The Middle East’s biggest debt underwriter said bond sales by government-related companies in the Persian Gulf will pick up at the start of 2013 to support more than $1 trillion in planned spending.
There’s reason to be “optimistic” for sales by government-related enterprises at the start of next year, said Georges Elhedery, head of global markets for the Middle East and North Africa at HSBC Holdings Plc. Issuance this year by so-called GREs fell to about $9.9 billion from about $13 billion in 2011 and compared with $8 billion a year earlier, according to data compiled by Bloomberg.
“The first quarter of 2013 is going to be busy,” he said in an interview at his office in Dubai on Dec. 4. “It’s difficult to see beyond that.”
This year’s record $41 billion of debt sales in the six-nation Gulf Cooperation Council masked a decrease in sales by GREs, which “held back” from offering bonds, Elhedery said. The region’s corporate borrowing costs tumbled more than emerging-market peers this year, boosting the allure of debt amid state plans to build airports, sports facilities, refineries and museums.
The yield drop enabled government issuers in Saudi Arabia and Qatar to raise $4 billion each in this year’s largest global offerings of Islamic bonds, which pay returns to comply with the religion’s ban on interest. The Saudi aviation authority sought the funds for an airport as the kingdom pursues more than $500 billion of investments. Qatar plans to spend $130 billion before hosting the soccer World Cup in 2022.
Abu Dhabi, which holds most of the United Arab Emirates’ oil reserves, wants to reduce its reliance on crude sales by investing in metals and chemicals, as well as a cultural center with branches of the Guggenheim and Louvre. These spending programs will spur sales by GREs, which “haven’t issued the way they did last year and the year before,” Elhedery said.
Energy investor International Petroleum Investment Co., known as IPIC, raised $2.9 billion last month in the region’s biggest corporate offering this year. The Abu Dhabi-based company priced a euro-denominated tranche of notes to yield 2.375 percent, compared with 4.875 percent at a sale of similar maturities in 2011.
Abu Dhabi National Energy Co., the company known as Taqa which last month bought BP Plc’s stakes in North Sea fields for $1.1 billion, raised $2 billion of dollar-denominated debt last week.
The average yield on GCC company bonds tumbled 175 basis points, or 1.75 percentage points, in 2012 to 3.47 percent on Dec. 7, according to HSBC/Nasdaq Dubai’s GCC Conventional Corporate U.S. Dollar Bond Index. That compares with a 123 basis-point decline to 4.06 percent for JPMorgan Chase & Co.’s Corporate EMBI High-Grade Blended Yield index.
Private businesses in the Gulf may also turn to the bond market in greater numbers, Elhedery said. Majid Al Futtaim Holding LLC, a family-held operator of malls and hotels, raised $500 million from the sale of non-Islamic bonds in June, following a $400 million sukuk issuance five months earlier.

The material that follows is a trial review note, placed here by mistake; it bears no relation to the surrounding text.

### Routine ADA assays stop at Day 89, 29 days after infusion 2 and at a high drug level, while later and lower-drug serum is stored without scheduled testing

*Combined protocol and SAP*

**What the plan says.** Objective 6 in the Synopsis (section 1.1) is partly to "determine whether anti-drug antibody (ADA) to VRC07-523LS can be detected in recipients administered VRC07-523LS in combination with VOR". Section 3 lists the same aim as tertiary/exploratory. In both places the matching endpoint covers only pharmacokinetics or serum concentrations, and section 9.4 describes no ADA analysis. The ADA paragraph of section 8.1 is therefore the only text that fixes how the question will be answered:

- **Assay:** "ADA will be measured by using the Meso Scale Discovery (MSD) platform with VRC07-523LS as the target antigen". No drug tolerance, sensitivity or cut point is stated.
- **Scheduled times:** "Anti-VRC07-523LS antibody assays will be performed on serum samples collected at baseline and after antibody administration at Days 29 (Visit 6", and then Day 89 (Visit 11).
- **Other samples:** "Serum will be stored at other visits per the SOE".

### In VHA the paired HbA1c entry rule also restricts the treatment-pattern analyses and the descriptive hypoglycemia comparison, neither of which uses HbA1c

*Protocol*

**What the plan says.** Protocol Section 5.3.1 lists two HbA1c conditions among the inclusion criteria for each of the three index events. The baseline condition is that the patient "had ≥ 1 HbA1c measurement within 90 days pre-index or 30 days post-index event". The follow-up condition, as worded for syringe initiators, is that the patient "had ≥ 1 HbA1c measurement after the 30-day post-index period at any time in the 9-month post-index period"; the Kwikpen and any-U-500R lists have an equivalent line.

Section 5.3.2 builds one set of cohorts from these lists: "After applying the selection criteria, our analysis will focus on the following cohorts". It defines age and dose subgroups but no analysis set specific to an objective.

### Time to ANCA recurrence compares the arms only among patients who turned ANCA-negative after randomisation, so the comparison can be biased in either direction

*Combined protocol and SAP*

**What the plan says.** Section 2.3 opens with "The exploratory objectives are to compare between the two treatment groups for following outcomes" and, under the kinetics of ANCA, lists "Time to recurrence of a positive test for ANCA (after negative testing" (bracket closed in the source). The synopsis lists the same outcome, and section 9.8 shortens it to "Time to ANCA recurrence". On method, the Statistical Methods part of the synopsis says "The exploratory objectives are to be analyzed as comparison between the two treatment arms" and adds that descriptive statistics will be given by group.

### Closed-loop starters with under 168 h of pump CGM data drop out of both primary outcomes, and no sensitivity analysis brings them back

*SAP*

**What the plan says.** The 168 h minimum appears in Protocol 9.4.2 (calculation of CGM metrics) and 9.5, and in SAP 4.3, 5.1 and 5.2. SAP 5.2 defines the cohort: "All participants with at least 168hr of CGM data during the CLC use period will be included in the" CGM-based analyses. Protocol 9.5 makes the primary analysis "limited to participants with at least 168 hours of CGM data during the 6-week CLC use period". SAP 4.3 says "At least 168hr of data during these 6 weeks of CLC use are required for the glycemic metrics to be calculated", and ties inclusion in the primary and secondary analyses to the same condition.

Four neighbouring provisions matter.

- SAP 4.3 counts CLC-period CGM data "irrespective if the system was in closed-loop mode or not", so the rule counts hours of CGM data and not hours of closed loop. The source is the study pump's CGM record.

“Smaller privately owned corporates with strong, growing businesses and a story they can sell,” he said.
Another driver next year will be the region’s banks, which are trying to increase regulatory capital for expansion, Elhedery added. Abu Dhabi Islamic Bank PJSC last month raised $1 billion from the world’s first dollar-denominated Islamic bonds that don’t mature to lift its Tier-1 capital ratio, which helps protect depositors against unexpected losses.
Lenders including Qatar National Bank SAQ, the Middle East’s biggest, more than quadrupled bond sales this year to almost $14 billion as they seek to keep up with loan growth to private businesses of 14 percent in Qatar in August and 15 percent in Saudi Arabia in October, the highest in almost four years.
“Most banks are well capitalized, the difference is that many of these banks also have demanding growth targets,” Elhedery said. “If they want to pursue these targets, they have to address their capital structure.”
Still, state spending will be the key catalyst behind next year’s debt sales. The Abu Dhabi government, which aims to invest $500 billion through 2030, operates investment company Mubadala Development Co., which is investing in technology, health care and aerospace industries to acquire technical expertise and create jobs.
Tourism Development & Investment Co. plans to start the construction of the Louvre in the first quarter, before opening the museum in 2015, followed by the Guggenheim two years later. The yield on TDIC’s 4.949 percent Islamic notes due October 2014 declined 92 basis points this year to 1.92 percent today.
“We’re still optimistic on the pipeline,” Elhedery said. “There’s still growth and there’s still infrastructure investment so that’s naturally going to require debt.”